So long as we view Basava in the context of Lingayatism as a sect we miss his personality and his profound teaching. Though he was born in the Kannada country he belonged to the whole of mankind; for his heart relented for the poor and down-trodden. He taught us one of the main principles of democracy by saying that the roots of the social life are embedded not in the cream of society but in the scum of society. It was his witty saying that the cow does not give milk to him who sits on its back but to him who squats at its feet. With this wide sympathy he admitted high and low alike into his fold. This remarkable admission carried its influence far and wide and stirred the stagnant waters of the land. It rendered the religion all embracing in its sympathy, catholic in its outlook, a perennial fountain of delight and inspiration.’The world is a battle-field, fight your way out’, said Basava.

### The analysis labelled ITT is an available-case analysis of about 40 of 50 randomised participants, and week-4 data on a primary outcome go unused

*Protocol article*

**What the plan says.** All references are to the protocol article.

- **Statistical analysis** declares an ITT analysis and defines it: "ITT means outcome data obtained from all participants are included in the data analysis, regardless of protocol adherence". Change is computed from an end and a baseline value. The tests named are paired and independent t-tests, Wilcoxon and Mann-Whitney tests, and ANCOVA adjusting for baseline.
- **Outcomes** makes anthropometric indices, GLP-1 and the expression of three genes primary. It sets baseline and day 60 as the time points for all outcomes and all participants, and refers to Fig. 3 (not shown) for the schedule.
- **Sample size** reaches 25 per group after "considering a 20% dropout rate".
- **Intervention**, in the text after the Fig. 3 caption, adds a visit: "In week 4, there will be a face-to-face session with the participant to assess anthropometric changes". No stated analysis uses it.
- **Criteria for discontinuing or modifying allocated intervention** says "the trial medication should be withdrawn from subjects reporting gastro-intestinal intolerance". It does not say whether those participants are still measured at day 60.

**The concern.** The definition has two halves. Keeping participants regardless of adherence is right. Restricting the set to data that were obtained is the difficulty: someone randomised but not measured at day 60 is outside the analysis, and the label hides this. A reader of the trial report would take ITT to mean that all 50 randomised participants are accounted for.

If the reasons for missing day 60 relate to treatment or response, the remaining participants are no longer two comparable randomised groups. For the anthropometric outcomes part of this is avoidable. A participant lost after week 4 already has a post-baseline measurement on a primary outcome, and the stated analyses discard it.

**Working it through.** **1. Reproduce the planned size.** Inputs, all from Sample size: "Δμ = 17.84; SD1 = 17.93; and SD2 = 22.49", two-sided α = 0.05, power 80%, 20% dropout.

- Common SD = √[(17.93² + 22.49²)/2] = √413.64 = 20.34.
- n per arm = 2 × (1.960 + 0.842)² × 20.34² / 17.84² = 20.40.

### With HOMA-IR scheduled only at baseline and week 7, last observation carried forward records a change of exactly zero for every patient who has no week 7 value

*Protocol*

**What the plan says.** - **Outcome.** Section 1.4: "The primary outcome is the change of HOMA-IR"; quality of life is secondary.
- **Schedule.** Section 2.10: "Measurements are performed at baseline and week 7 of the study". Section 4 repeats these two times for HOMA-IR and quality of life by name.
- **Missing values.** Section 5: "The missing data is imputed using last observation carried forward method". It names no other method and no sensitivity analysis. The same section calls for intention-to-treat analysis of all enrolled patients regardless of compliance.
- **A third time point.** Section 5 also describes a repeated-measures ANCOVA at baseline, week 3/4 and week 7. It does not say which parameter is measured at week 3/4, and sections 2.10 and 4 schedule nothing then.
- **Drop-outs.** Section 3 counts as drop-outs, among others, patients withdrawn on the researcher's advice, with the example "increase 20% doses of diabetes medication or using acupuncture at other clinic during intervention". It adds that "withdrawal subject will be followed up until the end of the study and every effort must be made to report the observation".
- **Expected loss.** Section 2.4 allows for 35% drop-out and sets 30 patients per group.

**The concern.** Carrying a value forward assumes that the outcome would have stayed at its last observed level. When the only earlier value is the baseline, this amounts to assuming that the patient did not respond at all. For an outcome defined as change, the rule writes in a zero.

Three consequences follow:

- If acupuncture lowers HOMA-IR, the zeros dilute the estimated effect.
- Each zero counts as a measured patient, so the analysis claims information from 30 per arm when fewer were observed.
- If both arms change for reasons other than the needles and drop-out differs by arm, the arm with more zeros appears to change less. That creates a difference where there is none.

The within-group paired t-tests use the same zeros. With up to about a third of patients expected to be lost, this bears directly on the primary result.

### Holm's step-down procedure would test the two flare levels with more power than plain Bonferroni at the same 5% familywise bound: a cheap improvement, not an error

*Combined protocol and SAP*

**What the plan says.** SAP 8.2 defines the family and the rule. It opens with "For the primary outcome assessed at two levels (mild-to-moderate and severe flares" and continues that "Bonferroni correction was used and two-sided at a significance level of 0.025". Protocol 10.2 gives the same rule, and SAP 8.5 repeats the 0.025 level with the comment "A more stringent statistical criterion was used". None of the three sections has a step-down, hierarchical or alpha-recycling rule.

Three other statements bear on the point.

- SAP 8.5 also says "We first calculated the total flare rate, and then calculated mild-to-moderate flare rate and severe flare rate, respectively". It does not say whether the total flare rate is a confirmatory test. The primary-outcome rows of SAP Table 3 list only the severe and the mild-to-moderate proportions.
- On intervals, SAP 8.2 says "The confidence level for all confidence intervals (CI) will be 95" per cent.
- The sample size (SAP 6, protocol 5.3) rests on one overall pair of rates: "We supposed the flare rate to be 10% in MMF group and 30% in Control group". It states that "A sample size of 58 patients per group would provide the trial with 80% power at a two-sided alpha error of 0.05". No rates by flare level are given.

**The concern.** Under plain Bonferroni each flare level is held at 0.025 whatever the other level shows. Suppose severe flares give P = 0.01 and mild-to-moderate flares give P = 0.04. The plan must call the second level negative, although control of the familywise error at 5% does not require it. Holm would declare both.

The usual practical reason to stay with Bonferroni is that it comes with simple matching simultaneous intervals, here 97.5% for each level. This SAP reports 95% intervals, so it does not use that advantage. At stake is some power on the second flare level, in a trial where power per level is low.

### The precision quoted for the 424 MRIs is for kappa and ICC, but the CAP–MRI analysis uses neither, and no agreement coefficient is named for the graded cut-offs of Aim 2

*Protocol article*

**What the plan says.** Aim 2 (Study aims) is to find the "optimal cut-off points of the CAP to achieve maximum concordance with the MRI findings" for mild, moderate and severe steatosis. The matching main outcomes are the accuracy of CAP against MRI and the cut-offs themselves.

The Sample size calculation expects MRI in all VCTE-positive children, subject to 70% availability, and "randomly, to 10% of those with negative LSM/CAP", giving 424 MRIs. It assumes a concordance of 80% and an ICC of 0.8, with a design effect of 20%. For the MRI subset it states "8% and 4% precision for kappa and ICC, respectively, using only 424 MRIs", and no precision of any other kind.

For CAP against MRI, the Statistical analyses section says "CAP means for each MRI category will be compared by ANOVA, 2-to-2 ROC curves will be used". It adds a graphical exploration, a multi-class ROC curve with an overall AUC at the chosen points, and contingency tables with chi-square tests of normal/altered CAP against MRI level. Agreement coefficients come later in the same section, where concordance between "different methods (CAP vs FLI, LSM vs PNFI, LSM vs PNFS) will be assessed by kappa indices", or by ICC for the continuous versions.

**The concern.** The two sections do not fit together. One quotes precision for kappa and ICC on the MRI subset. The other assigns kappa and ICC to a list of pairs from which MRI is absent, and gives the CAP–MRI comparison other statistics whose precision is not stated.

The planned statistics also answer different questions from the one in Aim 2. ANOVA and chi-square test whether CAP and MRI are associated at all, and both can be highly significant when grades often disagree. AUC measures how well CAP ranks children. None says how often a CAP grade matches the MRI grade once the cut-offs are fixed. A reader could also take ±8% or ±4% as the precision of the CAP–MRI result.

Basava hailed from a place of the Bijapur District which is now in Karnatak. He flourished in the 12th century and was the Prime Minister to Kinga Bijjala who ruled from 1156 A.D. to 1166 A.D. overt Kalyana which is situated in the Bidar district of Karnataka. Basava was a resolute and independent thinker as also a man of consistent conduct and candid character – a rare instance of powerful will combined with powerful intellect. He was also a mystic, a statesman, a religious reformer, a literary figure and above all an eminent socialist. By the middle of the 12th century he sponsored a movement called Lingayatism or Virashaivism which wrought many changes in the cultural life of India. The movement was not a revivalistic but a revolutionary one since it did not revive the cult of rites and rituals. It introduced a new method of worshipping God in the form of Ishtalinga. It gave freedom of thought and action and free scope for discussion in religious matters. It taught not merely dignity of manual labour but it inculcated into men the spirit of doing any menial work as worship. Thus it gave a great fillip to the development of arts and crafts of the land. It liberated the community from the shackles of groundless fears and irrational superstitions, such as would manifest in the observation of omens and religious pollutions. It did away with caste distinctions and priest-craft and tried to uplift and educate the untouchables. It gave sanctity to the family relations and raised the status of women. It produced a literature of considerable value and enriched the Kannada language of the country. It made the community more humane and at the same time more prone to hold together by mutual toleration. It brought about a synthesis between head, heart and hand. It tended in all these ways to rise the nation generally to a higher level of capacity both of thought and action.